We Went Looking for Impact Investors – Here’s Who and What We Found
Editor’s note: Throughout 2017, NextBillion is organizing content around a monthly theme, dedicating special attention to a specific sector alongside our broader coverage. This post is part of our focus on impact investing for the month of October.
As the Social Capital Markets (SOCAP) packs more than 3,000 investors, entrepreneurs and other supporters into its 10th annual conference next week, there’s no doubt impact investing is on the rise. But three key issues get in the way of wide-scale adoption by the majority of investors.
One, impact investors are spread fairly evenly around the world, with their home location unrelated to much of their investing. Two, like philanthropists, impact investors have favored types of impact. Three, because of these and other factors, it’s next to impossible for entrepreneurs (or conveners) to fill a single room with like-minded impact investors.
All this, and there are orders of magnitude less capital doing impact investing vs. traditional investing. The “friction” of getting an impactful investment fully raised and closed is holding back the flow of capital that wants to be deployed. At least this is how it seems based on discussions with dozens upon dozens of impact investors at SOCAP, Toniic, Investor’s Circle and myriad guest speakers over the years at the Seattle Impact Investing Group.
Many of us in the industry are working to lessen the friction. One new “lubricant” is investorflow.org, a free, nonprofit service inviting every impact investor to join. The network was inspired by conversations at SOCAP and Gratitude Railroad in 2016 and launched at the start of January 2017. These conversations confirmed the global and fractured nature of impact investing, and the frustrations impact investors were having finding like-minded co-investors.
In August investorflow.org released a report on its first 205 members, turning these anecdotes into analysis. Here are a few highlights:
Impact investing is global. While most of the investorflow.org investors live in the United States, nearly all of them invest somewhere else in the world, with almost a quarter investing anywhere.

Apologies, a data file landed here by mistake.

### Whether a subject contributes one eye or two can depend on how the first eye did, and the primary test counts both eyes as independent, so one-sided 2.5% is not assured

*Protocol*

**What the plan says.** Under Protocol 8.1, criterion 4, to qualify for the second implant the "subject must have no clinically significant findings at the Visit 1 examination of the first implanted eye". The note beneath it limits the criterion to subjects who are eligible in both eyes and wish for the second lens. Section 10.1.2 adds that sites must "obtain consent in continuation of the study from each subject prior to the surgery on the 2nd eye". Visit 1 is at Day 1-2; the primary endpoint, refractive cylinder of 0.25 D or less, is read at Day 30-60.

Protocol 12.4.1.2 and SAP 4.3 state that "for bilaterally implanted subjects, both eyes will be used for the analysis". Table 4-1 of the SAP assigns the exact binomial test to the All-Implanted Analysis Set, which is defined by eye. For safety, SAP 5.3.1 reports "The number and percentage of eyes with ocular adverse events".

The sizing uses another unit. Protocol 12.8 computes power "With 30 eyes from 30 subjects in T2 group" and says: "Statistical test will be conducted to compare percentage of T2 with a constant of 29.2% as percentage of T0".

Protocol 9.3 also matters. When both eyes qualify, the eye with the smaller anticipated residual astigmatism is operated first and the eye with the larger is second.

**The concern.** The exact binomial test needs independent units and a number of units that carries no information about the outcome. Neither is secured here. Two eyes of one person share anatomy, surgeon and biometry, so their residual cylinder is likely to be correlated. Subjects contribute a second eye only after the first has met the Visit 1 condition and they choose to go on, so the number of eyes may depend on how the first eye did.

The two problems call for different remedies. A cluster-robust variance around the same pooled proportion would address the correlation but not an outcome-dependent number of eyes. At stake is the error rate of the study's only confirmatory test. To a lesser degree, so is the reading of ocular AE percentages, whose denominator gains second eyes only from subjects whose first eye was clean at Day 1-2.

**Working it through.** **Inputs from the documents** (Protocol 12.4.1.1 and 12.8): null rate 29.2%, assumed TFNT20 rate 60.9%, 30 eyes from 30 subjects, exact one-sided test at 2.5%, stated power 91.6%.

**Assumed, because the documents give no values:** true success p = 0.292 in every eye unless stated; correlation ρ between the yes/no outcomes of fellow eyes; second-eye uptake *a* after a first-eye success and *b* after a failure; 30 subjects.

The term “investor” is inclusive, with almost half being individuals and a third being funds. The individuals span the range of brand new to impact investing to people with over 25 years experience. The funds range from under a million dollars to SFJ Social Finance to the impact investment department at the Bill & Melinda Gates Foundation.
The most interesting insight from this group is their popularity of impact interests, measured using the UN Sustainable Development Goals. The investorflow.org report compares these popularities with the survey results from the Global Impact Investing Network (GIIN).
While there are some differences, the key takeaway is that there are some vast differences in popularity between these goals, which are consistent between individuals and funds, and between small investors and large investors.
The most surprising result is how new impact investing truly is. Over half of the first 205 investorflow.org investors have five or fewer years experience in impact investing.
These are just a few highlights of the report. It includes analyses of investment stages and structures, digs into more detail of investors’ experiences, and breaks down most of these values by individuals vs. funds.
The report is free and downloadable at http://investorflow.org/2017/report-the-first-205-investors/
The goal from here is to reach at least 365 investors before the end of the year, then more than 1,000 in 2018. As the network grows there will be new tools introduced to connect like-minded investors. At scale, the vision is that investorflow.org fills in the other 50 weeks of the year when SOCAP isn’t the venue for investors to meet face-to-face.
Top photo courtesy of SOCAP.